Let’s be honest: Leftover champagne isn’t a common problem, but with the 2020 holiday season looking a little different than most, you’d be forgiven if you didn’t quite get to the bottom of all those bottles you stocked in the fridge in preparation for Christmas and New Year’s celebrations. If you’re still wondering what to do with that half bottle of champagne left over, waste not: here are six creative ways to use up every last drop.
- Create a delicious pan sauce
Just finished sautéeing chopped vegetables or browning meat? Use a splash of champagne to deglaze (in the same way you would with leftover white wine), releasing the caramelised brown bits and tasty aromatics at the bottom of the pan. Then let the liquid reduce to cook off the alcohol and concentrate the flavour, and voila! You’ve got the beginnings to a beautiful pan sauce.
- Make a bright champagne vinaigrette
Whether it is livening up a frisée salad, dressing up gems or drizzling over arugula, there is something undeniably refreshing about champagne dressing—a light, bright and zesty enhancement to any plate of greens. Leave leftover bubbly to ferment in open jars for a few weeks to create your own champagne vinegar, then mix with a little Dijon mustard, lemon juice, shallot, honey, salt and pepper for homemade champagne vinaigrette.
- Freeze into ice cubes
Too tired to lift a finger in the kitchen post-holidays? We hear you. Pouring leftover champagne into an ice cube tray is one of the simplest hacks to drain those last dregs—to be thrown into mimosas, cocktails or punch bowls throughout the year.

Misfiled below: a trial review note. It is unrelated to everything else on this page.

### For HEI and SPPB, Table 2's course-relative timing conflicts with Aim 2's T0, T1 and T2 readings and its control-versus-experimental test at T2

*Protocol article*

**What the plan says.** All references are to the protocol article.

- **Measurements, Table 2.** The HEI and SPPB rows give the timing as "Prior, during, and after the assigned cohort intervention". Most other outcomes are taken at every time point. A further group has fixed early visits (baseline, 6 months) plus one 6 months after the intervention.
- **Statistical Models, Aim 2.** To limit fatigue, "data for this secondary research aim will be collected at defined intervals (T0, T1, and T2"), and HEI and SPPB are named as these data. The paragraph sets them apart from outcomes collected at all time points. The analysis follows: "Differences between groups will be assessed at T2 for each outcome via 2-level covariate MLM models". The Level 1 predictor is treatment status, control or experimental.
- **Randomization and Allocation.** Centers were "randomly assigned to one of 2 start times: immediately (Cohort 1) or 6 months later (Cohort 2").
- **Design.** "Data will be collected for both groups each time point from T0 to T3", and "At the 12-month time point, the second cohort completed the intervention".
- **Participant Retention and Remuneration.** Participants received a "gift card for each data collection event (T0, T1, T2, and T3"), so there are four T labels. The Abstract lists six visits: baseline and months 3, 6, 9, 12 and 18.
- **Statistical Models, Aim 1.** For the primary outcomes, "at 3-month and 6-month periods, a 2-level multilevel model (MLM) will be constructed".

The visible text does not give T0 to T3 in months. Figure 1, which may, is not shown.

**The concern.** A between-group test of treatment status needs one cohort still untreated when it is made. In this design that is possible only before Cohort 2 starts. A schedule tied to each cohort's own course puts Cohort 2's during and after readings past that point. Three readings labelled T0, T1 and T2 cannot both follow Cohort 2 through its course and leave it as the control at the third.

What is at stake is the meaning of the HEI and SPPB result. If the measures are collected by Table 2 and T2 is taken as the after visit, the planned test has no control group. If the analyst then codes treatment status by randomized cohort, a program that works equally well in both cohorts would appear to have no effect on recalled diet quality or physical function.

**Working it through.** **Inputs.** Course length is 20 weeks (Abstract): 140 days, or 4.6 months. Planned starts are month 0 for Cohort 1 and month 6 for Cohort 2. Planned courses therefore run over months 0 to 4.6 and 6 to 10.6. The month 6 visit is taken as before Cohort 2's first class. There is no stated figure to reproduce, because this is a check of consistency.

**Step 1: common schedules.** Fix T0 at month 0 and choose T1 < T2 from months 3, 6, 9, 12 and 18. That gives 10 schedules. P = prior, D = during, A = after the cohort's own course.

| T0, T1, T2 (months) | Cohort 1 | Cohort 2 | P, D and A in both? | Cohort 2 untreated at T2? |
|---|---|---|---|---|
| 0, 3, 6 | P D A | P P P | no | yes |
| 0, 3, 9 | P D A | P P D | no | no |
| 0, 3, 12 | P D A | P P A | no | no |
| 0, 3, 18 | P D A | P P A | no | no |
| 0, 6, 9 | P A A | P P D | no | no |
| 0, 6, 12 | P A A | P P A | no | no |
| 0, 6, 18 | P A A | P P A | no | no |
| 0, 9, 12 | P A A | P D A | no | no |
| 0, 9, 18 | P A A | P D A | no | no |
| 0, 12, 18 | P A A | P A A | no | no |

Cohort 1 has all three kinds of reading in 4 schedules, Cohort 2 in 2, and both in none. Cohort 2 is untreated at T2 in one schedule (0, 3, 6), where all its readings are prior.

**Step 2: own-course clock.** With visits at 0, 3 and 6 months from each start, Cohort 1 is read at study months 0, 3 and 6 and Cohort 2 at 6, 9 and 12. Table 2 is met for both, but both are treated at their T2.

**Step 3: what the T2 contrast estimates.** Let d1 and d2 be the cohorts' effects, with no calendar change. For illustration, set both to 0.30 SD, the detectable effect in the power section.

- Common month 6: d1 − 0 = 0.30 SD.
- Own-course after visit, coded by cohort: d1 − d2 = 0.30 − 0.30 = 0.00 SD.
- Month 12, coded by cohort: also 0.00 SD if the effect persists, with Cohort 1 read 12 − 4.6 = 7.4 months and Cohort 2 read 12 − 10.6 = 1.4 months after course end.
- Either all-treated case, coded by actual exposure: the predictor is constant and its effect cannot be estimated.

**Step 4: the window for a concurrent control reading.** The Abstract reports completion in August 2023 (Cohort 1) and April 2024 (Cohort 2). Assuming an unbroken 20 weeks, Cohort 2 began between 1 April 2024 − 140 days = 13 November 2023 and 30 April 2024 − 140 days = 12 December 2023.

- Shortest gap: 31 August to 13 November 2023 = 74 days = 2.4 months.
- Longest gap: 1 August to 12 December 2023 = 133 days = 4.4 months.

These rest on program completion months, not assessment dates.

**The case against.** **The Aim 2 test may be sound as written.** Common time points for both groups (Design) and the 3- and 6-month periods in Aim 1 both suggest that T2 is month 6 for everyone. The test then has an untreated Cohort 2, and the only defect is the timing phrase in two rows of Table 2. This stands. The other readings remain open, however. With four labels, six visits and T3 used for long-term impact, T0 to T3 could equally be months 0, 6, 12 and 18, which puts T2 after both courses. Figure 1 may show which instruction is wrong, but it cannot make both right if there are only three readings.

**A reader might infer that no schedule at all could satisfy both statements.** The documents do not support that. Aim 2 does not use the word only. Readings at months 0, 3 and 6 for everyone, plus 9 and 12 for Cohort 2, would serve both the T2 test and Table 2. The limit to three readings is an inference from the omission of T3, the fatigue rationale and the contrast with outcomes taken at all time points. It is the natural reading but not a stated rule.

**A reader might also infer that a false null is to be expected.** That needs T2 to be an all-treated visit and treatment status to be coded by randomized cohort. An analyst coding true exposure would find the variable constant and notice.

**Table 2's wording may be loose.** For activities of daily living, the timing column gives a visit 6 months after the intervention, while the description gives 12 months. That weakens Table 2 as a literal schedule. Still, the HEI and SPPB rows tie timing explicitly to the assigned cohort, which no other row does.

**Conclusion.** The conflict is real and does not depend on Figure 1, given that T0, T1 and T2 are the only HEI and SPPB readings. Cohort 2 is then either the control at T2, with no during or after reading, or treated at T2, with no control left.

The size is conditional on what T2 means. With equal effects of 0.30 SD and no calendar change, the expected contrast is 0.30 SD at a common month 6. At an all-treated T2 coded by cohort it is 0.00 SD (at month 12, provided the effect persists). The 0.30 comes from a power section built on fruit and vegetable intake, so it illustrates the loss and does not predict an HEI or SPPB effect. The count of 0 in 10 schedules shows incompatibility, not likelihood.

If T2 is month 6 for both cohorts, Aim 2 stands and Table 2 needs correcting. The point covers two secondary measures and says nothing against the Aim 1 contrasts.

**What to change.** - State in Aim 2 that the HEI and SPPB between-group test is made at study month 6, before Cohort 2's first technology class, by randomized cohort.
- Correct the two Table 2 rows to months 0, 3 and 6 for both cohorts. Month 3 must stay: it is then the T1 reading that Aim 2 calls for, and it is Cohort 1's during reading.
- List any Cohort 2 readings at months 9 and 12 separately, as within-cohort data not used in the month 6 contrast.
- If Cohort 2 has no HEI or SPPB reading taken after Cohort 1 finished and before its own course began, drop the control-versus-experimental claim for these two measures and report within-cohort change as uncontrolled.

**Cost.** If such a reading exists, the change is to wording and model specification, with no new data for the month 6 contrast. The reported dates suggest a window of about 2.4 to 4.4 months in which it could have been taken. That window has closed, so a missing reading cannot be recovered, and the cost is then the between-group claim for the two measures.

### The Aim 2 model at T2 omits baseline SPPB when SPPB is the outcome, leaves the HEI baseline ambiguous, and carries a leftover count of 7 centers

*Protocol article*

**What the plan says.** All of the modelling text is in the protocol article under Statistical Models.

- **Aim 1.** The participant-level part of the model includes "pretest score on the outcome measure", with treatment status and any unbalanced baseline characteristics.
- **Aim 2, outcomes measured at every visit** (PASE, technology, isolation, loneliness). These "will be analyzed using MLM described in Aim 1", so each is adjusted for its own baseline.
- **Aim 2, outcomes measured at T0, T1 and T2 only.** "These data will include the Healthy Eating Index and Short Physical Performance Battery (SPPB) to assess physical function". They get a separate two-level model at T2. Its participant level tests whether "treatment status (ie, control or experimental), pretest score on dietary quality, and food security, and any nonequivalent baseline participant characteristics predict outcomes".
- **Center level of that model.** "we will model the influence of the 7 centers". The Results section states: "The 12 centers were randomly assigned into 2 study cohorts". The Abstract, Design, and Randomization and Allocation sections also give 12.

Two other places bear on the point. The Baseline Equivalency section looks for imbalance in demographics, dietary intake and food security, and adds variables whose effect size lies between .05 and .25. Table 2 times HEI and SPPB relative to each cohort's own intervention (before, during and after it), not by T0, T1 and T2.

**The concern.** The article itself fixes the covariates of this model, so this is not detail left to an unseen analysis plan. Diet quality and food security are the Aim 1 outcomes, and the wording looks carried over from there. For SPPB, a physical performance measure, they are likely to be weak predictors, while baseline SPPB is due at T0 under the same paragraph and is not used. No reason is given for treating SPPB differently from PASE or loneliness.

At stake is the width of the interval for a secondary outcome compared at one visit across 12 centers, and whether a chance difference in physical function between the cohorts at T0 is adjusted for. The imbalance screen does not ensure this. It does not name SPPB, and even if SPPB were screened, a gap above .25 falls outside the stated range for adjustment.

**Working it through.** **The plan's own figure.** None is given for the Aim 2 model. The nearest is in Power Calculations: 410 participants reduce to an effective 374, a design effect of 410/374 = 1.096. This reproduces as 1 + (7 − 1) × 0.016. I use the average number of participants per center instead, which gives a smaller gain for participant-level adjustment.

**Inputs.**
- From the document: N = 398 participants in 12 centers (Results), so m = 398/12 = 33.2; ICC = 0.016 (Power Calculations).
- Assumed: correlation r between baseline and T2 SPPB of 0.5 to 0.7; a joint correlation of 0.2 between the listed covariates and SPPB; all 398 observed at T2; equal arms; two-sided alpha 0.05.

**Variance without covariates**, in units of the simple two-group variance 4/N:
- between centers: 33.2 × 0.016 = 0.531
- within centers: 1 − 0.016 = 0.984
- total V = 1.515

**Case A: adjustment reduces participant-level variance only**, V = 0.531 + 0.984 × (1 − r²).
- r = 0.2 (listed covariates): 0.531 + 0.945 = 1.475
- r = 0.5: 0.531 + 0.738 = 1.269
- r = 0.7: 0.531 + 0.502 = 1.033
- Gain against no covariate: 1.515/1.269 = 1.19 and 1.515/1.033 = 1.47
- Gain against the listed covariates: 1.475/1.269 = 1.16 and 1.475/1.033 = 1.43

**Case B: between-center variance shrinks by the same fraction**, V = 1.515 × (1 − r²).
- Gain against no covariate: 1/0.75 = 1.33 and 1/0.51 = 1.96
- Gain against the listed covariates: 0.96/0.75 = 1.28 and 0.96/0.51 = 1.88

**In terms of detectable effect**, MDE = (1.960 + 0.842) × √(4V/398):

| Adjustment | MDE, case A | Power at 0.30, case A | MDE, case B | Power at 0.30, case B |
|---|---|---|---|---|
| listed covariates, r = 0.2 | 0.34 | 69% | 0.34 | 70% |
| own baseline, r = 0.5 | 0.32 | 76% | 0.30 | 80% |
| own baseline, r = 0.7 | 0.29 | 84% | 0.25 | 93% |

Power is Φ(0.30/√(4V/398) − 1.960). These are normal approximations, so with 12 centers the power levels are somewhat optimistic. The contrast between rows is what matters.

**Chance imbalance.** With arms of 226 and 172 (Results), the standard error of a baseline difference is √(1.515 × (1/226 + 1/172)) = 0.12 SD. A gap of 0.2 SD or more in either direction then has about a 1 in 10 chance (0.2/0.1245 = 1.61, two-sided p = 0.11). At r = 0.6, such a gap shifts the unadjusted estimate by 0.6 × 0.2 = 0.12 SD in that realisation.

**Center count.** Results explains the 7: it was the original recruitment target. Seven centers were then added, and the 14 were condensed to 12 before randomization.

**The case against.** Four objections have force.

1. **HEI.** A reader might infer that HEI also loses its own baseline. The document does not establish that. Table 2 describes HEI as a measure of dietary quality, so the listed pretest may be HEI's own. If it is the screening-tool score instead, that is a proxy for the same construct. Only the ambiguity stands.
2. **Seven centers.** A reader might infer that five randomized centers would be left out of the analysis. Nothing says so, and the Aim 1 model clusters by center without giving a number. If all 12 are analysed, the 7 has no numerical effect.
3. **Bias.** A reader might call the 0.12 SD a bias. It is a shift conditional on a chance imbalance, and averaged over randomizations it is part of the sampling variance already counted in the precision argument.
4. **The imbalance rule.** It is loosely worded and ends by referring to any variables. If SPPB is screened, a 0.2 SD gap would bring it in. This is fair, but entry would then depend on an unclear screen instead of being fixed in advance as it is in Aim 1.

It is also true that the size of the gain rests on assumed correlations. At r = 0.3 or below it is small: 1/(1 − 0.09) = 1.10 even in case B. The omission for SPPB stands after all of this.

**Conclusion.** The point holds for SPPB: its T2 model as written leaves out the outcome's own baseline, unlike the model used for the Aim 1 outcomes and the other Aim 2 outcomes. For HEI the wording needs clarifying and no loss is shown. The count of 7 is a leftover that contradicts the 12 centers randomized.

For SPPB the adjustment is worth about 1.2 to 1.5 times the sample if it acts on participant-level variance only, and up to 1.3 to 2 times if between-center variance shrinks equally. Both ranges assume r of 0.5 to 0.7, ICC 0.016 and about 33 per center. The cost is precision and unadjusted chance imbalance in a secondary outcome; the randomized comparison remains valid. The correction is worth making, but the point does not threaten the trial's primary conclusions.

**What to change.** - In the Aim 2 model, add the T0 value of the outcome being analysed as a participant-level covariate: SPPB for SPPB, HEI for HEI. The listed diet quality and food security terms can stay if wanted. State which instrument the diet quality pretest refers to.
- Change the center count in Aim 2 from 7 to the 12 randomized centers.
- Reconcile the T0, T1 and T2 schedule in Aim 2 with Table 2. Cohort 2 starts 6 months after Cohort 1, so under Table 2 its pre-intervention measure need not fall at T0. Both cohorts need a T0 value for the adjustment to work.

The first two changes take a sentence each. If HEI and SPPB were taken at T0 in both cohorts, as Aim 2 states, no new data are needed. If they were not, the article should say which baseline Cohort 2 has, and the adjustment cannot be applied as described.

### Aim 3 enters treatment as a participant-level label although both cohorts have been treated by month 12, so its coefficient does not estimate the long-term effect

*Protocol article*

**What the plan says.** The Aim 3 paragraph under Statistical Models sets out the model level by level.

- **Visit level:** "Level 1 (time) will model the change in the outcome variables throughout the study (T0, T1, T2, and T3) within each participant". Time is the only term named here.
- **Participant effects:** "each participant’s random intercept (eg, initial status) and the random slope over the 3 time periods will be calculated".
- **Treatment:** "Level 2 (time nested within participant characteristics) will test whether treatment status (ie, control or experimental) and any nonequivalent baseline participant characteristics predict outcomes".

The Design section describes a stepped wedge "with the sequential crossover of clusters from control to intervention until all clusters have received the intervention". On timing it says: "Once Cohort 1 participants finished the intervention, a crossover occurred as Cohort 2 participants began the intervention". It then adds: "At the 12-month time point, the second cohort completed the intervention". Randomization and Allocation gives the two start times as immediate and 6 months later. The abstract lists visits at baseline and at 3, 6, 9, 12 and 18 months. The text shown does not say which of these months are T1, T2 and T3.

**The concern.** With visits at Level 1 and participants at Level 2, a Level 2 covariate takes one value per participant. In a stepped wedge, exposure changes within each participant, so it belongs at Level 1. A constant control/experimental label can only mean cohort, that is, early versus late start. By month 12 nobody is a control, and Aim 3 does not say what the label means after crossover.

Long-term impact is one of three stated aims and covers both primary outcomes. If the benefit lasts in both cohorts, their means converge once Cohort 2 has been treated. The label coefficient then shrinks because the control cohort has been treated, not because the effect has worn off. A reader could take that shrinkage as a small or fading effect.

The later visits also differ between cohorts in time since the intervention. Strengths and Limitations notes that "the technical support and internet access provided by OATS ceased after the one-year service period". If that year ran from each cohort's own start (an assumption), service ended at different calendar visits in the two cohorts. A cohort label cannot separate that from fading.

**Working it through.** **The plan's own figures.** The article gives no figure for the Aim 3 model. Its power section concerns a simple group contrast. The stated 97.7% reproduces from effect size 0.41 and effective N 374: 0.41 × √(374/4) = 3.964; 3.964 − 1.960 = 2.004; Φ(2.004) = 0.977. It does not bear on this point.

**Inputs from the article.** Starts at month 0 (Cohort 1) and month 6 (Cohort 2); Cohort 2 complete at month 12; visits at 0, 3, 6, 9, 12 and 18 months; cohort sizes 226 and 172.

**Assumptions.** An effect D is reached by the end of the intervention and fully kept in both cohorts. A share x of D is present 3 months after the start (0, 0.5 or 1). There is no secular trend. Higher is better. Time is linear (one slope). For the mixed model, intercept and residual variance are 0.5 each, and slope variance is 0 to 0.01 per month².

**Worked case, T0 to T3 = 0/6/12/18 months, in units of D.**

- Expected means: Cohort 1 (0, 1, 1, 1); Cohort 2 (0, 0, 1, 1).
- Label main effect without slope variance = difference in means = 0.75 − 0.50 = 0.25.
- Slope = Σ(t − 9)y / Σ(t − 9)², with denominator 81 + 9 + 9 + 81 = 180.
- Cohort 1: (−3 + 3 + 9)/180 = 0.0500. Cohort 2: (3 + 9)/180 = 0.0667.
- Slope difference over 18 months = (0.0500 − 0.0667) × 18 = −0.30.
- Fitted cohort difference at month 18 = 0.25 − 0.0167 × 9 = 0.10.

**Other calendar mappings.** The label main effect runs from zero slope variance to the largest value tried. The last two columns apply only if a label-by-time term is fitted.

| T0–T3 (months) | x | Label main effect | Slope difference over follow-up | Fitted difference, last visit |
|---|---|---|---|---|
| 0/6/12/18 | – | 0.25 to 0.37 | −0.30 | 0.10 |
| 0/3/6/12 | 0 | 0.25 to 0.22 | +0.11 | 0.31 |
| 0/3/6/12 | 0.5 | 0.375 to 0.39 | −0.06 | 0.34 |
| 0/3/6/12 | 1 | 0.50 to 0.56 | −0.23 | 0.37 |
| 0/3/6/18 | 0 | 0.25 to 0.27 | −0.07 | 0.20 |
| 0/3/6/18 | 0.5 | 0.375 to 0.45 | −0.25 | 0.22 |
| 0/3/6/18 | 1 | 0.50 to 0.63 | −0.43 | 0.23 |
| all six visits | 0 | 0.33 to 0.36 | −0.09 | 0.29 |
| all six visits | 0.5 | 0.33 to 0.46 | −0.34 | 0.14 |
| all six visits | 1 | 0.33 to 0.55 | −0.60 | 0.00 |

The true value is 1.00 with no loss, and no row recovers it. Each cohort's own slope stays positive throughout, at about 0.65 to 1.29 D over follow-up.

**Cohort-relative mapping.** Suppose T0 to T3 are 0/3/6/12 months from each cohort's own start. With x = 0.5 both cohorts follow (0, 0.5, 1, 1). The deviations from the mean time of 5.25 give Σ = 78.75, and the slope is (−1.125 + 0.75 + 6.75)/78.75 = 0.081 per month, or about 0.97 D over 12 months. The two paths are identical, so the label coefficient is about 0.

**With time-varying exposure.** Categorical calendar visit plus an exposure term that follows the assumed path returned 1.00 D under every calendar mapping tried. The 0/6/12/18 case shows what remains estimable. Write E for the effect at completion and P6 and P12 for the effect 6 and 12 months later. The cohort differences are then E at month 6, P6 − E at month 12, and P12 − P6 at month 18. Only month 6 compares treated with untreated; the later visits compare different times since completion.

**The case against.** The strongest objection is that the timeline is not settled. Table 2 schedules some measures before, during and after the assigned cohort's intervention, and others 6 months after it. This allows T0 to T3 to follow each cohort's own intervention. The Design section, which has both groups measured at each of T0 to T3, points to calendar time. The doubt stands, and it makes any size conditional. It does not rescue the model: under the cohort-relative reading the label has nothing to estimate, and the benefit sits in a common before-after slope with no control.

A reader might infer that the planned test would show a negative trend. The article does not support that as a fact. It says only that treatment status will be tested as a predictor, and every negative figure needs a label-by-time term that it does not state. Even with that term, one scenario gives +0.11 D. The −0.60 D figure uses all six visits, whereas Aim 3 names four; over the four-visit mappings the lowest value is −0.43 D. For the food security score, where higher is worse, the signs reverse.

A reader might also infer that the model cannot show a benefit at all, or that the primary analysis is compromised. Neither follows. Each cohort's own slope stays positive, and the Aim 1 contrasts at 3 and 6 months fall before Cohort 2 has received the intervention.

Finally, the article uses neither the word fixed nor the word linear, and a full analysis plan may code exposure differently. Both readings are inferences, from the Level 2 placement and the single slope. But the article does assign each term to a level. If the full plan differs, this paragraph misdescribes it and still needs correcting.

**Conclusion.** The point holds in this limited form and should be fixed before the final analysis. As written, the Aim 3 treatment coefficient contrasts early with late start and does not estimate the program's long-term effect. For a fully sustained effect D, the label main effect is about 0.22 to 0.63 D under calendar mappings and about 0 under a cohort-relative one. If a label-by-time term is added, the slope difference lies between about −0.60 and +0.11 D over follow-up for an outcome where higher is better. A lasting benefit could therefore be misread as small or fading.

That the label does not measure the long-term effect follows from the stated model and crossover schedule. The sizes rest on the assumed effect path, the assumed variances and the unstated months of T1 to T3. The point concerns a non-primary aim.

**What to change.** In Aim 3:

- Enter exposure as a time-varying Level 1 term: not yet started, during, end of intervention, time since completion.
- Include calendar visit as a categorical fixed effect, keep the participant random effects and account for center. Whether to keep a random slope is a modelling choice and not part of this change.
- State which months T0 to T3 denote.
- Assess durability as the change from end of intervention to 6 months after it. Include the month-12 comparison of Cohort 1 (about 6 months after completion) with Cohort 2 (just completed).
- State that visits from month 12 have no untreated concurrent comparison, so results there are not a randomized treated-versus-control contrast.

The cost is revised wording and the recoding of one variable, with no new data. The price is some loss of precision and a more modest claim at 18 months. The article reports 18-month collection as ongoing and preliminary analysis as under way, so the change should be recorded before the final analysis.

- Stir up a comforting champagne risotto
Winter’s (slightly) cooler temperatures are reason enough for us to whip up a satisfyingly stick-to-your-ribs weeknight dinner: champagne risotto. This sophisticated comfort food is simpler than it sounds: Just add roughly 1 cup of champagne (for recipes serving two) to your rice and let it simmer until almost evaporated, before ladling in the broth in your go-to risotto recipe.
- Steam with seafood
Champagne and shellfish make a natural pairing, the acidity of the wine acting as a crisp counterpoint to the natural sweetness in seafood. Swap in champagne in this blanc-buerre sauce to coax out the delicate flavour in crab, or steam mussels with champagne and citrus for an elevated take on the classic French bistro recipe.
- Make a DIY face mask
Complexion suffering from one too many holiday tipples? You might be surprised to hear that champagne can actually be good for your hair and skin, containing antioxidants and tartaric acid to lighten and even skin tone, and antibacterial properties to prevent breakouts. Try out this DIY mask, or just empty out the remainder of the bottle in the tub for the ultimate exfoliating bath.